The election of Donald Trump has emotionally affected nearly everyone, some more so than others. Among those in the more-so-than-others camp is, judging from his fevered tweets of late, New York Times columnist and Nobel laureate Paul Krugman.
Krugman has received more than enough guff for his questionable recent political takes, like the suggestion that James Comey and Vladimir Putin “installed” Trump in the White House. For Krugman, political commentary is merely an avocation. By training, he’s an economist.
Which makes it all the more concerning that Krugman whiffed on matters of basic economics several times in one day Tuesday. Flailing around in political commentary is part of what makes Krugman so endearing. Flailing around in his wheelhouse is troubling.
Start with his Tuesday column, in which the Krug attempted to tabulate the number of white working-class individuals who have gained health insurance under Obamacare yet voted for Trump, who has promised to raze the law. Krugman lovingly dubbed them “Trump chumps.”
By his initial calculation, something like 4 million whites who gained insurance under Obamacare voted for Trump. How did he get to that number? Take the 6 million non-Hispanic whites who were insured between 2013 and 2015, then multiply that by the percentage of these who voted Trump. That’s 57 percent for whites overall, 66 percent of whites without a college degree (a common shorthand for working-class whites).
Shortly after hitting publish, Krugman started to doubt himself. In one update to the article, he used a better data source to find it was actually 8.5 million “working-class whites who stand to lose health insurance under Trump,” yielding an estimated 5.5 million Trump chumps. But then – “gah” – he discovered another error and brought the number back down to 3.5 million again. In a final update, he returned to the estimate of his first update and stood firm at 5.5 million.
That’s dizzying enough. But there was one humongous error he never caught: accounting for turnout.
Not every one of the 8.5 million or so whites who got insurance in the past few years voted. Many, in fact, did not. When exit polls say 66 percent of non-college whites voted Trump, that means 66 percent of those who voted, not of overall citizens. In 2016, turnout is somewhere shy of 60 percent at present count. Of the 8.5 million potential Trump chumps, only about 5 million voted. Of those 5 million voters, let’s say 66 percent picked Trump. That gives us around 3.3 million Trump chumps.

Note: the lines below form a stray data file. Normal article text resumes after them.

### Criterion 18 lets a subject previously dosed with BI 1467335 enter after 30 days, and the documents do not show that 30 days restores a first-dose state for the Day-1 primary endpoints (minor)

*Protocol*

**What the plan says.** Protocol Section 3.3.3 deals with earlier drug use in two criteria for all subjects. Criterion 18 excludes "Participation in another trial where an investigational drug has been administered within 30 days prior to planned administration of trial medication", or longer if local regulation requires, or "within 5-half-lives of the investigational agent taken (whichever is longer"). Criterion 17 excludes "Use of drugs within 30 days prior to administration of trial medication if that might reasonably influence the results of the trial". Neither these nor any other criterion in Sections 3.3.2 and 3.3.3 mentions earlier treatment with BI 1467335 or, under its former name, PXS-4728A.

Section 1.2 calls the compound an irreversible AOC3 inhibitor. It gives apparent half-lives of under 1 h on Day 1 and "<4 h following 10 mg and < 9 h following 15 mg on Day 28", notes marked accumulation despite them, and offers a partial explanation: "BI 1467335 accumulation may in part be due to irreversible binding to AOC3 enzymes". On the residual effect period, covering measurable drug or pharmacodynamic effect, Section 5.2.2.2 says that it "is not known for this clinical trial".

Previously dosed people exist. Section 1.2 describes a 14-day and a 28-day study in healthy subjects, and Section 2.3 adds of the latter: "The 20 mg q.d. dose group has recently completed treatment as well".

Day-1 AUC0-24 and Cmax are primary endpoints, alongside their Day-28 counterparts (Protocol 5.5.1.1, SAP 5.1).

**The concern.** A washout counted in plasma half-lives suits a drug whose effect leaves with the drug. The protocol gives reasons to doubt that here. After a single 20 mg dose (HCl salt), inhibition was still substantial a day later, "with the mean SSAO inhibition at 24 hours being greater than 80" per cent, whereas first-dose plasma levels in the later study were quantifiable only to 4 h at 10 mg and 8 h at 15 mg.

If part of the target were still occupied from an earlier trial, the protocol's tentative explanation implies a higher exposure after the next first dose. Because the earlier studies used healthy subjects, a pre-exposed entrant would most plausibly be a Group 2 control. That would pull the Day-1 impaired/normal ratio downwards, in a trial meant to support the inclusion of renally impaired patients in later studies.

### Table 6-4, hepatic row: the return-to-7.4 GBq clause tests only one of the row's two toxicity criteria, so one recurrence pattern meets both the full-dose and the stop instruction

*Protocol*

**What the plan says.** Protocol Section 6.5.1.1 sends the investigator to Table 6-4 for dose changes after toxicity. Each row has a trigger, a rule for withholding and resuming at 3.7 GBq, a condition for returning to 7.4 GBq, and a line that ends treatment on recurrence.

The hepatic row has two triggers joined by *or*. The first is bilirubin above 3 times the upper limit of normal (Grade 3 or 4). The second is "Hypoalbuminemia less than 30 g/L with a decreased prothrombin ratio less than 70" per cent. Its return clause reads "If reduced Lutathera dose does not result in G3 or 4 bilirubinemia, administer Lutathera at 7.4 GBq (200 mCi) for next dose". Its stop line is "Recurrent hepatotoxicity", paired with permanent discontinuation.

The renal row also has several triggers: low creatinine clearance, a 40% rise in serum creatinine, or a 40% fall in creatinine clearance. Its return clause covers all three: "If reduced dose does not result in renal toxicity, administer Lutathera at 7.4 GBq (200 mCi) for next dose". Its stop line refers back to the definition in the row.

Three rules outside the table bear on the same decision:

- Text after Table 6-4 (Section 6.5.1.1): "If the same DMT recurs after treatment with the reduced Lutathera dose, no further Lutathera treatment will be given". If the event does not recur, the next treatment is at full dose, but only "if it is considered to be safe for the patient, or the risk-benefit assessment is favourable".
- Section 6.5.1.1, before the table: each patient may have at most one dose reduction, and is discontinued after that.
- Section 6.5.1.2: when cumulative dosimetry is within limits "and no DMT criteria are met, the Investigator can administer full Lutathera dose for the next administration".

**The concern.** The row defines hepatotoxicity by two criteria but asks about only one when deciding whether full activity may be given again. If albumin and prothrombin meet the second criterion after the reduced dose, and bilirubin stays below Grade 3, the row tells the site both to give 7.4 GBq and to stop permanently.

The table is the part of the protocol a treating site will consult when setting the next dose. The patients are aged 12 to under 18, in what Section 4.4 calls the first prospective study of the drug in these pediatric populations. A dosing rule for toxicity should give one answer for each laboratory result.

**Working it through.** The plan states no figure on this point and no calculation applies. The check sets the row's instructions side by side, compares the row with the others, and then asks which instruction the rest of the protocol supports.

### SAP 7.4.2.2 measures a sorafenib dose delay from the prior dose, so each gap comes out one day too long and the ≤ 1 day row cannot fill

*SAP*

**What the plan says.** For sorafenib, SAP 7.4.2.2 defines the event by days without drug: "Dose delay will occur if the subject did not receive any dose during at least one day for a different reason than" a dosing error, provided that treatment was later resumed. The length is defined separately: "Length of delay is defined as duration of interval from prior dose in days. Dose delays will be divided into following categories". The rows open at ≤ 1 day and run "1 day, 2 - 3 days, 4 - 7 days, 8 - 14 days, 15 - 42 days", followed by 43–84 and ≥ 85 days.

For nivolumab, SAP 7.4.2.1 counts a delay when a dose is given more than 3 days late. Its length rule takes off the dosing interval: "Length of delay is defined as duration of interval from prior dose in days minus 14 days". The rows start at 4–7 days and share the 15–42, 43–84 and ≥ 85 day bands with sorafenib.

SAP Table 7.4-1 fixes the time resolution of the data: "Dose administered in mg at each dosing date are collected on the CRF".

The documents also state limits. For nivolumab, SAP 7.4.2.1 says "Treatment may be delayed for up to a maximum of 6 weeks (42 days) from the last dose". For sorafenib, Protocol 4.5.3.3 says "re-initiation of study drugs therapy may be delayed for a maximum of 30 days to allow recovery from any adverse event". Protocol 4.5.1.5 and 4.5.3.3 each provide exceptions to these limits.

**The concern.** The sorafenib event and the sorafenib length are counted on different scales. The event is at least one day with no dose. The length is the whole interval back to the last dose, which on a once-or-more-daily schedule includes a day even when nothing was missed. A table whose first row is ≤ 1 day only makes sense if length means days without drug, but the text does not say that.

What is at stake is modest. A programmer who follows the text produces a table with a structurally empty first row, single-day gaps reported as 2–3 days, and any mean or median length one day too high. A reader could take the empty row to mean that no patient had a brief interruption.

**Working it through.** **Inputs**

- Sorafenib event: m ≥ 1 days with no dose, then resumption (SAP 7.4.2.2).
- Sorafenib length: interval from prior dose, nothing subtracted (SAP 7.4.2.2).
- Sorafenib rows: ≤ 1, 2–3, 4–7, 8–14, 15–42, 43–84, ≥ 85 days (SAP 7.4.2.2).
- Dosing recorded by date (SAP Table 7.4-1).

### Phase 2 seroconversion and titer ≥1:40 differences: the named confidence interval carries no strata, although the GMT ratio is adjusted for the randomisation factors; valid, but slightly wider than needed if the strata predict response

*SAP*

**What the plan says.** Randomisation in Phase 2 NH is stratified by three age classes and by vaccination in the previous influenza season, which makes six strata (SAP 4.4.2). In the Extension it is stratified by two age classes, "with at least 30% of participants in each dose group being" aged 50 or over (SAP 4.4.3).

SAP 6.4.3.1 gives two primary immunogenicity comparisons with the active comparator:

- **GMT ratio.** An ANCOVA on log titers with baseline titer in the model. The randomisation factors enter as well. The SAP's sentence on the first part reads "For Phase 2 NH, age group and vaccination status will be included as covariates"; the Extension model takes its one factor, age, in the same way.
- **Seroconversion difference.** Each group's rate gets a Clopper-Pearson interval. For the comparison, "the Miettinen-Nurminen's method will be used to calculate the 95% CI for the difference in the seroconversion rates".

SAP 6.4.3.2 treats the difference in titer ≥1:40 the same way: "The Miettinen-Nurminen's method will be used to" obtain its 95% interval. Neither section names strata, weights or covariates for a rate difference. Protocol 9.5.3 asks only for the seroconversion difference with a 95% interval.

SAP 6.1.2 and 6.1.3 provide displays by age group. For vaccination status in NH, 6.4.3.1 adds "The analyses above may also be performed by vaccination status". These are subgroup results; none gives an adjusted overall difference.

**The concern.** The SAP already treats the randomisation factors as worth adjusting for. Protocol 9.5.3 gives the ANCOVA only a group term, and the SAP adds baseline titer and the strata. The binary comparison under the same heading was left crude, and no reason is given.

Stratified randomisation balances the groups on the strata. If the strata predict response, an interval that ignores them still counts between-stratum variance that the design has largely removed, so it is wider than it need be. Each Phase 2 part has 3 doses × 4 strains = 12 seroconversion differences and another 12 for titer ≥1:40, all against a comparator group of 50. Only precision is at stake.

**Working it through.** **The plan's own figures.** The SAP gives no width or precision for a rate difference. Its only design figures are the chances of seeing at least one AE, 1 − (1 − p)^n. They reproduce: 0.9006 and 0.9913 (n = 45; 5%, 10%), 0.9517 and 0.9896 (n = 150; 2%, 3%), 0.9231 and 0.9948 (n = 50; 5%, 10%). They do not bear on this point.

The initial estimate was right. For all the wrong reasons.
This was back-of-the-envelope stuff, admittedly, and electoral politics isn’t Krugman’s strong suit. Plus he was contrite on Twitter. But it wasn’t the only time time Krugman swung and missed Tuesday.
Earlier in the day, Krugman tweeted out a graph that showed manufacturing employment dropping as the share of manufacturing in the economy kept relatively constant.
Apparently Krugman was referencing a chart he’d shared the day before. America is “actually producing more stuff even relative to services,” he explained. “But declining share of economy because of higher productivity growth.”
Translation: We still make stuff in the U.S., but we need fewer people to do it. Vox has made much the same point, the implication being that even if Trump brings back manufacturing, it won’t translate to a renaissance in manufacturing jobs.
Fair enough. But the chart Krugman shared to prove the contention, which came from a Brookings paper, commits an elementary macroeconomic error. Former Treasury economist Ernie Tedeschi explains:
When you use the *nominal* GDP ratio as you should, the wedge almost entirely vanishes. /2 pic.twitter.com/p8c3Giuxuh
— Ernie Tedeschi
Tedeschi’s chart tells a much different story. Krugman’s makes it seem like manufacturing has barely budged relative to the overall economy. In reality, as Tedeshi’s chart shows, manufacturing really has declined compared to everything else.
The issue has to do with how the Bureau of Economic Analysis tabulates data. To show an output trend as a share of the broader economy, it’s a no-no to use the government’s “real,” inflation-adjusted data. When dealing in ratios, the right thing to do is use nominal, unadjusted dollar amounts. The reason has to do with how the “real” data is aggregated, a method that throws ratios out of whack.
Krugman should probably know this! It’s economics, after all – and not political theory – that won him the Nobel, and it’s his crusade against voodoo economics that made him a liberal darling. Now he can’t tweet three times in a row without tripping over himself.
You OK, Krugs? Wanna drop us a line? We're thinking about you.